“Just Draw What You See. “
That’s all for today. I hope this post helps you get started sketching daily.
See you here again tomorrow.
Here are the sources I mentioned in this blog post, in case you want to research them:
Hello, back again. This time with some paints that are commonly used by artists. You will most likely try them all at one time or another, then settle on one type of paint you love. My favorite is oil.
These paints are amazing. I’ve always loved the Pebeo brand of just about any kind of paint they make. These are called “Porcelaine” and are fantastic for glass, ceramic, and other hard surfaces. They are not opaque, but are more transparent similar to watercolor.
(Opaque means when you paint with them, they cover the canvas completely and nothing shows through the paint, such as acrylic paints)
Fabric Acrylic Paints:
Acrylic paints are probably the most popular of all paints for artists, especially those who live in humid climates. They are opaque, so they cover the canvas well. They also dry very fast because they are water-based. There are many different kinds of acrylics. Let’s start with my very favorite, the fabric acrylics:
Of all the fabric acrylics, Jacquard is – hands down – my absolute go-to for all my dolls and other fabrics I want to paint. They have many different kinds of fabric paint. The ones in these jars are three different types. I have used all of them to paint clothing, dolls, shoes, and even an art car once! I love them because the jars last a very long time. If they start to dry out, just add the jacquard thinner or plain water. They perk right up.
Another kind of fabric paint I love and have lots of fun with is called 3D paint or puffy paint. It dries very cool and dimensional. It comes out of a bottle with a very small tip on it. Takes a bit of practice, so use it on a scrap piece of cloth first. There are three different kinds of 3D paint here, and the brand I love the best are Scribblers. They dry faster, and they are inexpensive to purchase. Although Tulip is a pretty OK brand, Scribblers is really a head above them as far as how fast they dry and how they look when they do. These paints are really great on cloth like t-shirts and jeans.
Acrylics for painting on canvas come in several types. The tubes allow you to paint similar to oil painting because they usually something called “Heavy Body,” which makes them the consistency of peanut butter. This allows you to paint a dimensional painting to make it look more realistic. You can either paint in them with a brush or a palette knife (more on that later)
There are also squeeze bottles, such as Folk Art, Ceramcoat, Golden Brand and Galeria. I like them both, but Golden is extremely expensive. Up to you, but I would definitely go with something cheap at first like Folk Art or Ceramcoat brand paints.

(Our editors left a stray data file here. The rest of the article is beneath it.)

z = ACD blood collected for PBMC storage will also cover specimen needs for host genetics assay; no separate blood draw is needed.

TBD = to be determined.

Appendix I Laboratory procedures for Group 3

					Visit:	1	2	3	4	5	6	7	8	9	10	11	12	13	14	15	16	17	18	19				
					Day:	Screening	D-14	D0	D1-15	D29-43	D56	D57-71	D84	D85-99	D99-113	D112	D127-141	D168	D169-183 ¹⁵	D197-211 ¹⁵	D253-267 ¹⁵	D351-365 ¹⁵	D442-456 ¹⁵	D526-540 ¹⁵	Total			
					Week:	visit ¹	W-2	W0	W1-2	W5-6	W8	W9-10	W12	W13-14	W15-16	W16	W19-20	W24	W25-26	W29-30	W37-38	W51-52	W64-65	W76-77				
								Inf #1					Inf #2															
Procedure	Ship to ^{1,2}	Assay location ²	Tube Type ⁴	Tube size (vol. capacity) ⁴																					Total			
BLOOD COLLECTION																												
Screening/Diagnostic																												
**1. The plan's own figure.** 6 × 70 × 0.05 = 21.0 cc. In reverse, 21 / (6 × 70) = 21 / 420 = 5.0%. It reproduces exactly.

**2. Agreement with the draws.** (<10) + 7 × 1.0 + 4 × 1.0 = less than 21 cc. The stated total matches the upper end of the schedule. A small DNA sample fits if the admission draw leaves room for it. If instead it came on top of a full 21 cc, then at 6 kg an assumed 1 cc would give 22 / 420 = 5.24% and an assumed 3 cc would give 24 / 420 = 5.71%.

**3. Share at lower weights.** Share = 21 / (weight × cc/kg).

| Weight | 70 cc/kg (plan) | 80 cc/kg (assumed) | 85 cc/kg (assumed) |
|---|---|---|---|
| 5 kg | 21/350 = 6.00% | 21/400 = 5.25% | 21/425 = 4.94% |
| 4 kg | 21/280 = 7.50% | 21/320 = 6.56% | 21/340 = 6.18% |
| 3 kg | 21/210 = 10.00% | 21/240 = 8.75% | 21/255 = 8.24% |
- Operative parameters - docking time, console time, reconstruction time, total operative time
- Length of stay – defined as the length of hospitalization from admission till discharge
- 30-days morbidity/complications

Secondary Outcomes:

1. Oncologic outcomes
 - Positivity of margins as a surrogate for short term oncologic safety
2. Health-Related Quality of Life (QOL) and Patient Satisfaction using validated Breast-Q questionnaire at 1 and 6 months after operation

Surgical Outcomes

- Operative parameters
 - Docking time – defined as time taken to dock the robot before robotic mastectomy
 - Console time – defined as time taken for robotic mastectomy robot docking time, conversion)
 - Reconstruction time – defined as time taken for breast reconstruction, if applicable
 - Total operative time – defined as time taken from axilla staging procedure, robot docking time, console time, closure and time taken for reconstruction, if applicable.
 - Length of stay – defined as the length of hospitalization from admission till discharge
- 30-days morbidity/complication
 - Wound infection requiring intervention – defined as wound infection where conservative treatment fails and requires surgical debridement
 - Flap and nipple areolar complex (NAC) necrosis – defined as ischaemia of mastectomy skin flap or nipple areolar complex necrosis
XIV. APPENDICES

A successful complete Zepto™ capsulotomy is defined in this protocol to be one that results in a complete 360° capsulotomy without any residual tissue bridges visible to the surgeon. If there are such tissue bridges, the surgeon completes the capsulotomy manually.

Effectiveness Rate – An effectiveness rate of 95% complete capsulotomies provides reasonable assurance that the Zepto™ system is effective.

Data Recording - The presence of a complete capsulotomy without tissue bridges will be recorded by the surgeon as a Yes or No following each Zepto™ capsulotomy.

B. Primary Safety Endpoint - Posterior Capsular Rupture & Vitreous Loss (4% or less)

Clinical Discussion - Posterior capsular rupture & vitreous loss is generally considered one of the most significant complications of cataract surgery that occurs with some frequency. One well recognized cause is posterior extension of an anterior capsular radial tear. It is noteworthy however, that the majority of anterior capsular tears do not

Acrylics in a bottle tend to be thinner than those in the tubes. The tubes tend to last a whole lot longer, though. They don’t dry out like the bottles do. Some of these tubes I’ve had over a decade and still use just fine. Liquitex is also a very good brand and affordable, too.
These are water-based, opaque, and they tend to dry pretty fast. This is great if you’re not in a dry climate. It’s easy to correct a portion of a painting you don’t like. Just paint over it.
I mentioned before that oil paints are my absolute favorite. Part of this is the fact that the masters used them. The other part is that if you mess up, they don’t dry right away like acrylics do. This makes it easier to start over on a section of a painting you don’t like. Just scrape it off with a palette knife, and you’re good to begin again until you get it right.
I’ll show you more about these in later lessons.
Of these tube oil paints shown, my favorite is Pebeo brand. It dries faster and is much thcker than Daler Rowney, Grumbacher, or others. The last picture is just some cheap oil paint tubes I use for practice. They’re not what I use if I’m going to paint a professional painting to sell or keep.
Mediums for oil:
In order to clean my brushes and make oil paints more fluid, I always use baby oil and/or some kind of mineral spirits. There’s a brand called “Turpenoid” that is supposed to replace the old type of oil painting medium turpentine. I don’t particularly like it because the fumes still stink, even though they’re not supposed to. I can barely stand the smell of mineral spirits myself, but I have used it from time to time.
Gesso is used to prep your canvas. It’s similar to acrylic paint but has kind of a sandy feel to it. You’re supposed to paint your canvas, let it dry, then sand it lightly. Paint again with Gesso and sand two more times. This makes it easy for your paint to adhere to the canvas surface.
I don’t have a preference of the brand of Gesso I use, but I do like to prep my canvas with Black or Gray to give the painting a good start for a background. Your preference will be your own.
Some people use just clear Gesso to start with.
Ok, that’s all for today. We’ll continue with more tomorrow. Thanks for joining me in this adventure. It’s fun so far.
Here’s where you can get some of these products: